The Missouri General Assembly usually concludes its legislative sessions with a swagger.
Not this year.
When the session ends at 6 p.m. Friday — a deadline set by law — the legislature will draw the curtain on a session that began with an embarrassment, witnessed a tragedy, and concluded with a scandal.
If the events of 2015 don’t prompt soul-searching in Missouri government, then nothing will.
Instead of passing last-minute legislation on Thursday, Republicans in the House were reeling over the abrupt resignation of their leader, Speaker John Diehl. The Star broke a story the day before about a long series of racy text messages that Diehl, who is 49 and married, exchanged with a 19-year-old college intern.
The Senate was also at a standstill. Democrats had made good on their promise to talk any bill to death after Republicans breached protocol to force a vote on an anti-union “right to work” law. The determination of the oversized GOP majority to ram an ideological agenda through the legislature has finally backfired, and badly.
The session began with members of a House committee feasting on steak and booze at the Jefferson City Country Club, with lobbyists from the telecommunications industry picking up the tab and TV crews and tweeters documented every embarrassing detail.
“Steakgate,” as it came to be called, shined a harsh light on Missouri’s flimsy excuse for ethics laws, which permit unlimited gifts from lobbyists and uncapped campaign contributions. People inside and outside of the Capitol began talking about reform, starting with a cap on lobbyists’ gifts to lawmakers.
A full session later, it’s clear the push will have to come from outside. Leaders in the House and Senate haven’t been able to agree on something as simple as a $25 cap on lobbyist-supplied meals, trips and tickets.
On Feb. 26, Missouri government was rocked by the suicide of state auditor Tom Schweich, who was running for the Republican nomination for governor. A month later, Schweich’s media director, Spence Jackson, also took his own life.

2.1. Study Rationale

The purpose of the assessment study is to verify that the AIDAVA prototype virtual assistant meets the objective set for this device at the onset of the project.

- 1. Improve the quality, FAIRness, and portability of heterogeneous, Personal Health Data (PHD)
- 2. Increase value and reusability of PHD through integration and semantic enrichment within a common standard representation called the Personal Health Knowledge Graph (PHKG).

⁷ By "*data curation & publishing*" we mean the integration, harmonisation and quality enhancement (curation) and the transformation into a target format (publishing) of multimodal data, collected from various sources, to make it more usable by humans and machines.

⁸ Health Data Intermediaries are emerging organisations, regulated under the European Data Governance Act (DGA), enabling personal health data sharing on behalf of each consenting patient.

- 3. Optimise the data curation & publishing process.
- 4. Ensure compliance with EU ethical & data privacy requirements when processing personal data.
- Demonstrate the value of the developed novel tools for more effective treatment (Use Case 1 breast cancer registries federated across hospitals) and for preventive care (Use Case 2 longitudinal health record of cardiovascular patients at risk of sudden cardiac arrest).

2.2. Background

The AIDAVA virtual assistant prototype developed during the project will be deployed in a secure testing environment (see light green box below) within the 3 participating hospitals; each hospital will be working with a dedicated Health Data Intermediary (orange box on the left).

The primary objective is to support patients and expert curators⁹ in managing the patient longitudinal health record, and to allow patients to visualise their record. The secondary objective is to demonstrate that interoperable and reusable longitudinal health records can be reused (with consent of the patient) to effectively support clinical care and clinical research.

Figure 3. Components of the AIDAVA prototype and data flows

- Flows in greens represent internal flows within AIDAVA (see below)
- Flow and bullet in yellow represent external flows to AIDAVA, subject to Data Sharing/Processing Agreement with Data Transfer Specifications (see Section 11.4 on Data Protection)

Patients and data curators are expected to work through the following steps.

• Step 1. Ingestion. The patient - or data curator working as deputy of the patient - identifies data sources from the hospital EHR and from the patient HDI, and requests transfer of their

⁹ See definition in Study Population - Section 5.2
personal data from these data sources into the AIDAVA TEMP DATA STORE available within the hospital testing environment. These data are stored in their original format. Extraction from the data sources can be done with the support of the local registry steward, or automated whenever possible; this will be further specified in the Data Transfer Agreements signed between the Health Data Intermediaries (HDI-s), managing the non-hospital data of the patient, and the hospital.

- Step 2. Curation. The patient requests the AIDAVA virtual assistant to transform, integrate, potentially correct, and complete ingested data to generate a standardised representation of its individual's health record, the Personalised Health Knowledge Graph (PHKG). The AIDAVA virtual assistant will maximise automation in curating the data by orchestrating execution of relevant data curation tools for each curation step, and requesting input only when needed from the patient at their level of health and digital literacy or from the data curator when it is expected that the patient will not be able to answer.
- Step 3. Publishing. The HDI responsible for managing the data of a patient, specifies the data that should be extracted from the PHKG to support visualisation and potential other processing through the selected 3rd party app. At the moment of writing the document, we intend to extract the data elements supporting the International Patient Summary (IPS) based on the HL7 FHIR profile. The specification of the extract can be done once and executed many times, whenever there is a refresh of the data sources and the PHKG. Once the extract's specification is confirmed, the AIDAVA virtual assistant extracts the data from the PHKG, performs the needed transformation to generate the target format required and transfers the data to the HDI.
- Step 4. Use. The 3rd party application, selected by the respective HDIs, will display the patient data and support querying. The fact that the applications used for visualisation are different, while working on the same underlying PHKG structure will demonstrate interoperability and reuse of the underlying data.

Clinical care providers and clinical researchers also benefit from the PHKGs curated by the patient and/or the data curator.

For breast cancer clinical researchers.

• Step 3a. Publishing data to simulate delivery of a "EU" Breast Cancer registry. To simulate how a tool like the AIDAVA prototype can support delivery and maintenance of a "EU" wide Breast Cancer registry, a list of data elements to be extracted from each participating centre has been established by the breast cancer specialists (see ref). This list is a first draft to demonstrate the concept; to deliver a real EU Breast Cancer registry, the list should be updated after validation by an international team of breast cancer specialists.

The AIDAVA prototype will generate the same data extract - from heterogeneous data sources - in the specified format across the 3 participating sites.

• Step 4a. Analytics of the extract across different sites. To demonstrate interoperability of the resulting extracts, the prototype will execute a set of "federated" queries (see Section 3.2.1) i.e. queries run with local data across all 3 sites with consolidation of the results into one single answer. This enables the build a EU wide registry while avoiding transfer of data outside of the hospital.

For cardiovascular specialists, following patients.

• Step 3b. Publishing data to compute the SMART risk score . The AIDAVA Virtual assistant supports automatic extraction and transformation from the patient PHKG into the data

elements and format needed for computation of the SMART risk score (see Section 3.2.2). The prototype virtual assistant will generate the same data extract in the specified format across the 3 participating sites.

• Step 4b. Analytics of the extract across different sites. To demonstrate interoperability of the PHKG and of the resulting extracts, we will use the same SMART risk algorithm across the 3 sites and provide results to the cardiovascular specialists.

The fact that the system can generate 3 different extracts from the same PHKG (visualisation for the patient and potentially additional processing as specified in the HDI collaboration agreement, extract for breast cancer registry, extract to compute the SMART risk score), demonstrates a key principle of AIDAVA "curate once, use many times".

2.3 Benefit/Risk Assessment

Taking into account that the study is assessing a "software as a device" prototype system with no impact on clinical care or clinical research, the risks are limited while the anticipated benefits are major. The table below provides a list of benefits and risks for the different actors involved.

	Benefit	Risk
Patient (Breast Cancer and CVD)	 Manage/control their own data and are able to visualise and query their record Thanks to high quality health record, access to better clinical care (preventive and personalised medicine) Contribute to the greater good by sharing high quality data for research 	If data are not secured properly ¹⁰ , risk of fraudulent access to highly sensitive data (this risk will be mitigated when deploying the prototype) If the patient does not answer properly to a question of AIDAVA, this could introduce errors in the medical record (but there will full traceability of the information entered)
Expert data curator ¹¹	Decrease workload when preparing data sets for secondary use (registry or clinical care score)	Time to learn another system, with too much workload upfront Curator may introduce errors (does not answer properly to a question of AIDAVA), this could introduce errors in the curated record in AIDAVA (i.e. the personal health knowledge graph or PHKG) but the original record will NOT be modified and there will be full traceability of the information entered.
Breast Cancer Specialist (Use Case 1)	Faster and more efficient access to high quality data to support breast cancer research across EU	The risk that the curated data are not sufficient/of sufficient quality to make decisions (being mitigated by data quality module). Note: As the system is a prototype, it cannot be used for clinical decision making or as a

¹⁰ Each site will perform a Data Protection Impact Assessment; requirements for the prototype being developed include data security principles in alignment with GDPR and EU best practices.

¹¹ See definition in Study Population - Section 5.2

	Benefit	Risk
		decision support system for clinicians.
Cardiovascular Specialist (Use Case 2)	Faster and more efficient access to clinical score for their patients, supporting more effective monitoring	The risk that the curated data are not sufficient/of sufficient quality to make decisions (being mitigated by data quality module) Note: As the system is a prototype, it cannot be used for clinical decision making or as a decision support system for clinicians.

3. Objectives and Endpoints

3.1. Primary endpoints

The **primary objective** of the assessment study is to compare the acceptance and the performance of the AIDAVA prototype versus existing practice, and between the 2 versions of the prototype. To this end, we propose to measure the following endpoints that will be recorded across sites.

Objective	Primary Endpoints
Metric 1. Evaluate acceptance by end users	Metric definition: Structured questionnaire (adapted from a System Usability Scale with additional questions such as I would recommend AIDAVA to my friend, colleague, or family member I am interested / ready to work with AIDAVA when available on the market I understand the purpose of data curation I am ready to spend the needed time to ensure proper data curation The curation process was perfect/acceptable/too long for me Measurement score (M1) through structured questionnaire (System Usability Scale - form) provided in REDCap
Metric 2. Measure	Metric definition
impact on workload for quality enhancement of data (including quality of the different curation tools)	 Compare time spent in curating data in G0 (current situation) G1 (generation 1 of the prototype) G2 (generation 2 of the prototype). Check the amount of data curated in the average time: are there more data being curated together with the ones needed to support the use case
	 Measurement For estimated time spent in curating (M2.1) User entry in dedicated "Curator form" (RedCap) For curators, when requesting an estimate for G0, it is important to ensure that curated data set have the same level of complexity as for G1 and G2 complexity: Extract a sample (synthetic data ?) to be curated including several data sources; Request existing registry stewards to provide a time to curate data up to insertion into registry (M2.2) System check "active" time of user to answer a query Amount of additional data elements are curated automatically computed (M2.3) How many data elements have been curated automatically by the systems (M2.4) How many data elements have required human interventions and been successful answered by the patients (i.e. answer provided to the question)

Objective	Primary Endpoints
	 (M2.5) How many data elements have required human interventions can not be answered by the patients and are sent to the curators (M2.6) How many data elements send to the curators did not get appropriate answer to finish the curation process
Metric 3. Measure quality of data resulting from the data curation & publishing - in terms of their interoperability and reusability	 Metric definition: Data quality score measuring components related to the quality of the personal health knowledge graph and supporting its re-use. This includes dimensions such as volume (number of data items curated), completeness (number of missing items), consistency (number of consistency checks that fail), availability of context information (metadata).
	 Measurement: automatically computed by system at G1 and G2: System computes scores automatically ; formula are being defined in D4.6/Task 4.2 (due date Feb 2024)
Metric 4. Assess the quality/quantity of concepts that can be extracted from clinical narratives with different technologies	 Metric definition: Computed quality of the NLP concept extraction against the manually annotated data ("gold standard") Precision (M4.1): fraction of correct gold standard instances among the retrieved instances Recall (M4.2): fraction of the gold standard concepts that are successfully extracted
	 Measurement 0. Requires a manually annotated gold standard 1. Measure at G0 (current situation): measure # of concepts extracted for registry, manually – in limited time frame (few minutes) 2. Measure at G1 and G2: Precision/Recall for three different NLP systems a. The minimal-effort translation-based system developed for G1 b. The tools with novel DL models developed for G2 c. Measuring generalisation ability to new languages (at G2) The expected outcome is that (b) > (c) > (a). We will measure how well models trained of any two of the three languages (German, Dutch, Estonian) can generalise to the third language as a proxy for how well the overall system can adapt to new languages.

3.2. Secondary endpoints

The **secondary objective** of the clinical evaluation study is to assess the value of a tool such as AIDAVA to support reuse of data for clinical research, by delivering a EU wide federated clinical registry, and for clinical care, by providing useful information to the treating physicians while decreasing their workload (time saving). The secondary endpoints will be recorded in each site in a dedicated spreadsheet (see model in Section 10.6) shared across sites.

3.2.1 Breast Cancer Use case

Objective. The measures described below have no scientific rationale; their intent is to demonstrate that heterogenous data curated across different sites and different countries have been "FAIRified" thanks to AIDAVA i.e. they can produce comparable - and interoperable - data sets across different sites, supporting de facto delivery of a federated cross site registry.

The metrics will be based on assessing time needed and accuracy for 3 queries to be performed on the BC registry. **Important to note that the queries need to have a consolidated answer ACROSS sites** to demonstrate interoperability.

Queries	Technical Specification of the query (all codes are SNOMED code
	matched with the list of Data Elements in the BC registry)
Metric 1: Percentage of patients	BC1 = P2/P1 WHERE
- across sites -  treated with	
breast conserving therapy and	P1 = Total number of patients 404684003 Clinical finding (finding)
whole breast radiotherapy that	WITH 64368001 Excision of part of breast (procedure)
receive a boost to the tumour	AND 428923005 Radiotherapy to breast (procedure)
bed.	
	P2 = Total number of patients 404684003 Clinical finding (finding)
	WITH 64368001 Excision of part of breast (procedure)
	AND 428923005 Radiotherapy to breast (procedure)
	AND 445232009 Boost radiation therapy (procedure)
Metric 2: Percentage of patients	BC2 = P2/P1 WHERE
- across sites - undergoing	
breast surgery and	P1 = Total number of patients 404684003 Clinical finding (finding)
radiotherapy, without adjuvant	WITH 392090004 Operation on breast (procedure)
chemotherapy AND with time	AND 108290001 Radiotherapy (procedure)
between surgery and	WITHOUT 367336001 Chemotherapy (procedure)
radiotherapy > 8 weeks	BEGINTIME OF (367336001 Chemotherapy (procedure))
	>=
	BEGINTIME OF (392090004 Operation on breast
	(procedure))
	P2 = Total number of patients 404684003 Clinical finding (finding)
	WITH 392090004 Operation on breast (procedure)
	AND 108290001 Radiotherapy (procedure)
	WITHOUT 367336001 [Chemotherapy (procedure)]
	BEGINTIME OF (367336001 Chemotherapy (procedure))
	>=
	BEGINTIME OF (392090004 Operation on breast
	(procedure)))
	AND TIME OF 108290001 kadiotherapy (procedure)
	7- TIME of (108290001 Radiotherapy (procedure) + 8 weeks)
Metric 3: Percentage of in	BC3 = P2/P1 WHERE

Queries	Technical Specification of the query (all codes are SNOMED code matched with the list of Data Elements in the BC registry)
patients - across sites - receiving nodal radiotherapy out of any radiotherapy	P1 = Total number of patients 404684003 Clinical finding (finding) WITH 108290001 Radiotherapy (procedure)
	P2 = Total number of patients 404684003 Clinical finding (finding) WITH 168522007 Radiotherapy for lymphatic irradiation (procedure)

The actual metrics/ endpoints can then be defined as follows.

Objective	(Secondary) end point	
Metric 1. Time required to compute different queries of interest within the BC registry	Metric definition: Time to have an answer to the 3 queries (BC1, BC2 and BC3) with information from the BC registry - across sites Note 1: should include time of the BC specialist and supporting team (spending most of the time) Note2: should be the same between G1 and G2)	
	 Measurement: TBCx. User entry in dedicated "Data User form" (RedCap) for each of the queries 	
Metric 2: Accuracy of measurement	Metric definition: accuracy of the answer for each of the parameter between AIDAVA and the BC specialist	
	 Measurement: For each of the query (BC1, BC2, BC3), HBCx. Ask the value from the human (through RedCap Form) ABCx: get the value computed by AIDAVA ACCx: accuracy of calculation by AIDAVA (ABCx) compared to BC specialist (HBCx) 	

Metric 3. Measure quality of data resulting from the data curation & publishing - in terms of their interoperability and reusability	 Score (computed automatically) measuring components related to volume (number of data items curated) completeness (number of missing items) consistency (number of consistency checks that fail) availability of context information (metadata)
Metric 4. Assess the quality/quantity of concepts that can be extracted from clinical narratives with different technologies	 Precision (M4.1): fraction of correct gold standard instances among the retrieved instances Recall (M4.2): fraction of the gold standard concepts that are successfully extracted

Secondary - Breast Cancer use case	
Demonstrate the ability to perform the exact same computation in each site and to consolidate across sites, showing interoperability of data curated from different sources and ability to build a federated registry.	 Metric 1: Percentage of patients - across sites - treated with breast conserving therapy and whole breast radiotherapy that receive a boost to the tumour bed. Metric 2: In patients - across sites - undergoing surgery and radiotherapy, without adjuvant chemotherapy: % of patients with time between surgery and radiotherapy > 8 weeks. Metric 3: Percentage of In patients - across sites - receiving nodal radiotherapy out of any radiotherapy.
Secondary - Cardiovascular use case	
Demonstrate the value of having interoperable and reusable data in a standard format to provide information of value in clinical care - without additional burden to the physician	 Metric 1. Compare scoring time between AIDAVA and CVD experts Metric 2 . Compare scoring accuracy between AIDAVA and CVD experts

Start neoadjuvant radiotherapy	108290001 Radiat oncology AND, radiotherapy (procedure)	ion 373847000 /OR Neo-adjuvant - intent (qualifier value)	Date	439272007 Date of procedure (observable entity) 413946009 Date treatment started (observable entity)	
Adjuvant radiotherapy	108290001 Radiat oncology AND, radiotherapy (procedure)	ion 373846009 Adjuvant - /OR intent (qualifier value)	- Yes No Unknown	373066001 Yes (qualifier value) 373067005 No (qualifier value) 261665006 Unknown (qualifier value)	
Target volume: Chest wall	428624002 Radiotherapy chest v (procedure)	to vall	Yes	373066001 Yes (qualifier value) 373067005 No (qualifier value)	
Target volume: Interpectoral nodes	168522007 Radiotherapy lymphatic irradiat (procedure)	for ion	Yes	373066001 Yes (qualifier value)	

Schweich had been the target of some rough campaign tactics within his own party. His death raised issues about political bullying and the high stakes of politics in a state where donors pour millions of dollars into campaigns.
The two suicides knocked lawmakers off balance, but after a time they got back to business. They passed some bills and shelved others. In a new and disturbing wrinkle, some committee chairpersons began barring media and activist groups from filming public meetings.
The freebies never stopped flowing.
Jefferson City, perhaps more than some other state capitals, is an insular place. Lawmakers who take office with the best of intentions quickly get taken up with the perks and the power plays. What’s unseemly to everyone else is ordinary to them.
The lawmakers involved in the steak dinner fiasco were genuinely surprised when reporters showed up to watch them dine on a meal provided by the industry they’re supposed to be regulating. You mean we’re not supposed to do that?
I have no idea why Diehl would throw away years of work to reach the House speaker’s office to conduct a dalliance with a woman 30 years younger than himself, but I think the free-wheeling atmosphere of the Capitol has something to do with it. I’m an officeholder. Heck, I’m a really important officeholder. Anything goes.
The 2015 legislative session will end today with a record of shocking events and a lot of unfinished business.
Missouri government has to change. It needs to be less about money-grubbing and power and more about public service.
Change won’t come from within. The citizens of Missouri will have to do it with a ballot initiative.
Time to get started.